Her head still lowered toward the floor, she drew her gaze up to look at me across the room, just a short distance away, within arm’s reach.  Her pupils refocused, and through them I saw a maelstrom of emotion—anguish, shame, guilt, confusion, and an undeniable entreaty to be loved in a way more genuine than anyone could hope to imagine.

I wanted so very badly to reach out to her, draw her head near to my chest, place my hand on her upper back, stroke here hair, hug her, and comfort her.  But I couldn’t; things were complicated.  In my bewilderment, I didn’t think to ask if she would like a hug.  Instead, I simply sat and listened, offering with my presence as much consolation as I could to someone in her situation.

I wanted to tell her that everything would be alright.  I wanted to make her believe that.  I wanted her to feel comfortable in her own skin.  I wanted to make her feel safe again.

I wanted to beat the ever-living shit out of Neal.

But I couldn’t do any of that.

Instead, we got in her car and I drove us out of the city, away.  I had no idea where we were going, and it didn’t matter in the slightest.  We just needed to go.  Away.  Anywhere.

Soon we were exiting the interstate at the local commercial district, in an upscale suburb replete with chain restaurants, a mall, SUVs full of soccer moms and their children, box stores, and the most congested traffic pattern within a 100-mile radius.  But this early on Sunday morning we had the roads to ourselves and soon found our way to the parking lot of a large chain bookstore just as it was opening.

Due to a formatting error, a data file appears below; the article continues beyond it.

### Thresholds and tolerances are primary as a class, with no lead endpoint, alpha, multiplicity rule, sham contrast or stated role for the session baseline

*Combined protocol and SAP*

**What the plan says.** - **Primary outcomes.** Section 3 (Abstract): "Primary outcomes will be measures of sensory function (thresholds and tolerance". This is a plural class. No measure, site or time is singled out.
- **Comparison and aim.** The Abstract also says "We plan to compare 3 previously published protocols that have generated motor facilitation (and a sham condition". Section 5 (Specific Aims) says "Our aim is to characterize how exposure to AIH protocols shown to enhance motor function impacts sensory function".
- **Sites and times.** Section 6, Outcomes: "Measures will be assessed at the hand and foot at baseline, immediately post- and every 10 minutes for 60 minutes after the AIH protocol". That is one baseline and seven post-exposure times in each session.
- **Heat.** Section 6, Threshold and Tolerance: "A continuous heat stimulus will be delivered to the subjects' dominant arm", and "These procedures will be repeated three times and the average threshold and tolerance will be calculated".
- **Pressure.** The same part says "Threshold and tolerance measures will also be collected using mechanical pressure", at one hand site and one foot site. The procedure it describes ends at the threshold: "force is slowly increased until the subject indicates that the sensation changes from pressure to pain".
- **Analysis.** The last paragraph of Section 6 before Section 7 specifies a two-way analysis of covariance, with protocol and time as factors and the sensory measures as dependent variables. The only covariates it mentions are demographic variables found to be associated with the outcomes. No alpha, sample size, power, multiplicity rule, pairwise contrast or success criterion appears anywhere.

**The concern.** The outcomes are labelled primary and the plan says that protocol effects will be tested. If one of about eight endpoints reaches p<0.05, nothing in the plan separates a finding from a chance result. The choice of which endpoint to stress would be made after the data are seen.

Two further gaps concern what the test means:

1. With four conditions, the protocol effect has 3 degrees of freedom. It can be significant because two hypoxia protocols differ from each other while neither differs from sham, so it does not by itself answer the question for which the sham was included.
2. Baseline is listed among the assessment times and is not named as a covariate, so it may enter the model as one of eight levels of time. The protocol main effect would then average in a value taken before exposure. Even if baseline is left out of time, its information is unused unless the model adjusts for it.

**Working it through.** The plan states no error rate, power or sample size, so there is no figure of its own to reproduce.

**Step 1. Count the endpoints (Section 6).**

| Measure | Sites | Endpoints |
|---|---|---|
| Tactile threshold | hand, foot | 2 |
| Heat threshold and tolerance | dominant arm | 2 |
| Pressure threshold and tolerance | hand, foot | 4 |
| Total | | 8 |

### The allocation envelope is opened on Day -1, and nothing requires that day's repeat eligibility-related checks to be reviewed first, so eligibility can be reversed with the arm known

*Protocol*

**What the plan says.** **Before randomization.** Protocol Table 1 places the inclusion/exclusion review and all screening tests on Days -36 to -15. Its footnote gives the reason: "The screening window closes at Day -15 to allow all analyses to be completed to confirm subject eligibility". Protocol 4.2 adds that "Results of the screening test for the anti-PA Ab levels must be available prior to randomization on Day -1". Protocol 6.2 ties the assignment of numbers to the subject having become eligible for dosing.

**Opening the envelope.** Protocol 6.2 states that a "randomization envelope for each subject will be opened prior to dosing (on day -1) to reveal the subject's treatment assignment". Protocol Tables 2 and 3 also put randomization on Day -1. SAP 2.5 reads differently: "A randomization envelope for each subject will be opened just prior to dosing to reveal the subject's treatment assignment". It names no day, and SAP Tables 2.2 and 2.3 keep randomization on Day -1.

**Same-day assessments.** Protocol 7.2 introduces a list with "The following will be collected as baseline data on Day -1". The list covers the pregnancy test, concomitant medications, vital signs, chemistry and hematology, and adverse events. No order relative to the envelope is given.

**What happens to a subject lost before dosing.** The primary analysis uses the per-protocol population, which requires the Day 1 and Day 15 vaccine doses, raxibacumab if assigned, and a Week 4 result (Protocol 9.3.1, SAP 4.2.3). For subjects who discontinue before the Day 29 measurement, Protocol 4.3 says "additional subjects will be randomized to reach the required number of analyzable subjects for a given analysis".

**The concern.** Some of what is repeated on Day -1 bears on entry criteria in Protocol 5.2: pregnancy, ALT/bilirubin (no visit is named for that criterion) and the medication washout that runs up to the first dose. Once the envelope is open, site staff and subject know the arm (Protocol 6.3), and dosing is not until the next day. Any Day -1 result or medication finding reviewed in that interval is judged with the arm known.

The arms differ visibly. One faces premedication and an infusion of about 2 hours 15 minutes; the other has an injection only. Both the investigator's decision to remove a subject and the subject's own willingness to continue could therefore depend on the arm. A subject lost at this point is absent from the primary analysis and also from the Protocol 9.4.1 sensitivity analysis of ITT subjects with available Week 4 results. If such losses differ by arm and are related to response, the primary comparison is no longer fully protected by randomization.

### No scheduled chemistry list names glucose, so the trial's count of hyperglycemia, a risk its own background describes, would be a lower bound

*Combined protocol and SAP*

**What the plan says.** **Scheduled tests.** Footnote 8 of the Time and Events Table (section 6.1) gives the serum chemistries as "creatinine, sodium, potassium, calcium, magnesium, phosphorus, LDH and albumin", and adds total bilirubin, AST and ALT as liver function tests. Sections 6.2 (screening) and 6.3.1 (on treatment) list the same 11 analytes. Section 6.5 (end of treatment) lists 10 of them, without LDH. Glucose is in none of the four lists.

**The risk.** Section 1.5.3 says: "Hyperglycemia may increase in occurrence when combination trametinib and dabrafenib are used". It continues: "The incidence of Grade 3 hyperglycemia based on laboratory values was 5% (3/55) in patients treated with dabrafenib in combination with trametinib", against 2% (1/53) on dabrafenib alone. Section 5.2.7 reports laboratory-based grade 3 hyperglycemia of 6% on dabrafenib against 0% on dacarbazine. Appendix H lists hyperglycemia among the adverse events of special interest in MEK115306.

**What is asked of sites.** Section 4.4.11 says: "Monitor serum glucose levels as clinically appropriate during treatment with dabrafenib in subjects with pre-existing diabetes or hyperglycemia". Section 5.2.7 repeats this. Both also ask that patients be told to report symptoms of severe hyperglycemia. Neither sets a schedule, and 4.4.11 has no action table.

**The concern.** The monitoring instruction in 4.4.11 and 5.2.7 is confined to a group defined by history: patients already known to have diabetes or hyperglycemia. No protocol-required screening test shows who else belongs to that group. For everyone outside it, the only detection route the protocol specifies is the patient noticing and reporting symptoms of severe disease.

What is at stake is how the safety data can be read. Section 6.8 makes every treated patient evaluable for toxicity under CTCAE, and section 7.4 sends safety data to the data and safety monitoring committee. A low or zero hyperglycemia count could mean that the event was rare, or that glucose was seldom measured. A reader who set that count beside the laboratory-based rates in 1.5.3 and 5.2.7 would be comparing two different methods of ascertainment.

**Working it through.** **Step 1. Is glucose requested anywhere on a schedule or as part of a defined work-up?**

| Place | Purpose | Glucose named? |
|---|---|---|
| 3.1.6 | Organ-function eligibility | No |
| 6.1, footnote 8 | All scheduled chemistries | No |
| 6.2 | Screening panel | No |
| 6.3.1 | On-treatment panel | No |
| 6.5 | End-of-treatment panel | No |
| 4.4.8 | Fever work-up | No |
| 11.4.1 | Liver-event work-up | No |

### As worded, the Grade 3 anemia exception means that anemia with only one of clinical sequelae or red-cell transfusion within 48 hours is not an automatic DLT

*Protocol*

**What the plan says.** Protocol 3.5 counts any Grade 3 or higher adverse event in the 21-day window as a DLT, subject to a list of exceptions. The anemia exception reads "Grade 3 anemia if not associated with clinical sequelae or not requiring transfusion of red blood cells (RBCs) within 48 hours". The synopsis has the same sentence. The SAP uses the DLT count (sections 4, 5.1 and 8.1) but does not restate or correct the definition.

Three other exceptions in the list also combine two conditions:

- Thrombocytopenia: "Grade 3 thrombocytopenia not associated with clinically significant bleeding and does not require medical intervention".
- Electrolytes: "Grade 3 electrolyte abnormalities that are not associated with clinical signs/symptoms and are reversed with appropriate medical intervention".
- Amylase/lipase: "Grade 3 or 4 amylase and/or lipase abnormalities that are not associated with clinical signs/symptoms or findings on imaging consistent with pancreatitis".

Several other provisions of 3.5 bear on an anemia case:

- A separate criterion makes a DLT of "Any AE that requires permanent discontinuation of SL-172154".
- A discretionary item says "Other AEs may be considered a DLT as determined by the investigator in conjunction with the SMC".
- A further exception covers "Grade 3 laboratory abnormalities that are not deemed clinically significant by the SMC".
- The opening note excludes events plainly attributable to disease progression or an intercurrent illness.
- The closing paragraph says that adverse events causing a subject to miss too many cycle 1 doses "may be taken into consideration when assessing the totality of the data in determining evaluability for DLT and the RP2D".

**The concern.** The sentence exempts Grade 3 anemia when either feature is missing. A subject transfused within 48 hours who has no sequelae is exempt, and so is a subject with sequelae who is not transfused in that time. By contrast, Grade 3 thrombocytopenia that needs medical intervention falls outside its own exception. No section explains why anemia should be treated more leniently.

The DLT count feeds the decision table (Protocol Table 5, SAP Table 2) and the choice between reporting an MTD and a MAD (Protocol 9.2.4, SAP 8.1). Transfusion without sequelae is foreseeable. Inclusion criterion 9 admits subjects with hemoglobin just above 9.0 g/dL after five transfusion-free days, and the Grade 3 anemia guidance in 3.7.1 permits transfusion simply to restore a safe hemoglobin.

Jane and I made our way to the back of the store and planted ourselves firmly in the center of the bright, cheery children’s section.  As we seated ourselves at a table much too small for us, I watched Jane closely, gauging her reaction.  She offered a weak half-smile, more for my benefit than hers, and sank into her seat.

I hoped being surrounded by the children’s book, toys, bright colors, and an artificial tree house would help raise her spirits a tiny bit, if just by ambiance alone.  In cases of such emotional distress, I was sometimes drawn to tap into a more innocent, child-like frame of mind.

We sat and sipped our recently purchased, over-priced coffee-derived beverages; I couldn’t help but feel a little ridiculous.  From across the table, my best friend’s ex-girlfriend expressed it in words:

“This is a little ridiculous.”

I concurred.  “Yeah, but we had to do something.”

Jane nodded, and looked momentarily wistful.  “Thank you.”

I smiled across the table at her, finally feeling like I might be doing something right.  “Any time,” I said.

Over the course of the next few minutes we began forgetting.  We forgot how inhuman humans can be to each other.  We forgot how neither of us had really slept much.  We forgot how exhausting but relieving it can feel after a solid bout of catharsis.  And, most of all, we forgot what Neal had done less than 12 hours earlier.

But we didn’t really forget that part.  That’s not the kind of thing you ever really forget.